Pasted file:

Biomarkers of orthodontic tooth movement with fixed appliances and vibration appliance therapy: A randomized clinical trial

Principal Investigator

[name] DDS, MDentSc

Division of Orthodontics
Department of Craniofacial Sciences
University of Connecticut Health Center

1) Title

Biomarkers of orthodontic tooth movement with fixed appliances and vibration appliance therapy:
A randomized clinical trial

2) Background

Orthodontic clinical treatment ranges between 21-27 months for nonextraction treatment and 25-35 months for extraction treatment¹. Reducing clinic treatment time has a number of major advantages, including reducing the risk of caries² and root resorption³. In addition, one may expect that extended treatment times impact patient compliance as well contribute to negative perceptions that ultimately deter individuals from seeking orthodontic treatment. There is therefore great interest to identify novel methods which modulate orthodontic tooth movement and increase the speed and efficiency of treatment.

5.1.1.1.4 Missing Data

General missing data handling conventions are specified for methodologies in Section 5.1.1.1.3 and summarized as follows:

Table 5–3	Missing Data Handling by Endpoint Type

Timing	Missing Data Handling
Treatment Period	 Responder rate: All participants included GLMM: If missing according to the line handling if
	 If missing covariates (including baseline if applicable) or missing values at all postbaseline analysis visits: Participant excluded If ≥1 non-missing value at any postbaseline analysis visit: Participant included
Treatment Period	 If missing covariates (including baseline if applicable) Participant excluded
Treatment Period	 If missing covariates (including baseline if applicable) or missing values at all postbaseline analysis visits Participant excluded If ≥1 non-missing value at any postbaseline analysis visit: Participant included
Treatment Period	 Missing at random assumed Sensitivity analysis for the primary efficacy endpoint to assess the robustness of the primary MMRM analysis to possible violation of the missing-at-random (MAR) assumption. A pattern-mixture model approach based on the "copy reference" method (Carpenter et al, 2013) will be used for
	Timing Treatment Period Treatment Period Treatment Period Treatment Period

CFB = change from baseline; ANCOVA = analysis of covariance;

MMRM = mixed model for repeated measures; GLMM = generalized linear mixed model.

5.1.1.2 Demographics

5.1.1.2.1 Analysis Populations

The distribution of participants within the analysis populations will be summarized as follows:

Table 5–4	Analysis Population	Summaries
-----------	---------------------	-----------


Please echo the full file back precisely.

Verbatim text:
Biomarkers of orthodontic tooth movement with fixed appliances and vibration appliance therapy: A randomized clinical trial

Principal Investigator

[name] DDS, MDentSc

Division of Orthodontics
Department of Craniofacial Sciences
University of Connecticut Health Center

1) Title

Biomarkers of orthodontic tooth movement with fixed appliances and vibration appliance therapy:
A randomized clinical trial

2) Background

Orthodontic clinical treatment ranges between 21-27 months for nonextraction treatment and 25-35 months for extraction treatment¹. Reducing clinic treatment time has a number of major advantages, including reducing the risk of caries² and root resorption³. In addition, one may expect that extended treatment times impact patient compliance as well contribute to negative perceptions that ultimately deter individuals from seeking orthodontic treatment. There is therefore great interest to identify novel methods which modulate orthodontic tooth movement and increase the speed and efficiency of treatment.

5.1.1.1.4 Missing Data

General missing data handling conventions are specified for methodologies in Section 5.1.1.1.3 and summarized as follows:

Table 5–3	Missing Data Handling by Endpoint Type

Timing	Missing Data Handling
Treatment Period	 Responder rate: All participants included GLMM: If missing according to the line handling if
	 If missing covariates (including baseline if applicable) or missing values at all postbaseline analysis visits: Participant excluded If ≥1 non-missing value at any postbaseline analysis visit: Participant included
Treatment Period	 If missing covariates (including baseline if applicable) Participant excluded
Treatment Period	 If missing covariates (including baseline if applicable) or missing values at all postbaseline analysis visits Participant excluded If ≥1 non-missing value at any postbaseline analysis visit: Participant included
Treatment Period	 Missing at random assumed Sensitivity analysis for the primary efficacy endpoint to assess the robustness of the primary MMRM analysis to possible violation of the missing-at-random (MAR) assumption. A pattern-mixture model approach based on the "copy reference" method (Carpenter et al, 2013) will be used for
	Timing Treatment Period Treatment Period Treatment Period Treatment Period

CFB = change from baseline; ANCOVA = analysis of covariance;

MMRM = mixed model for repeated measures; GLMM = generalized linear mixed model.

5.1.1.2 Demographics

5.1.1.2.1 Analysis Populations

The distribution of participants within the analysis populations will be summarized as follows:

Table 5–4	Analysis Population	Summaries
-----------	---------------------	-----------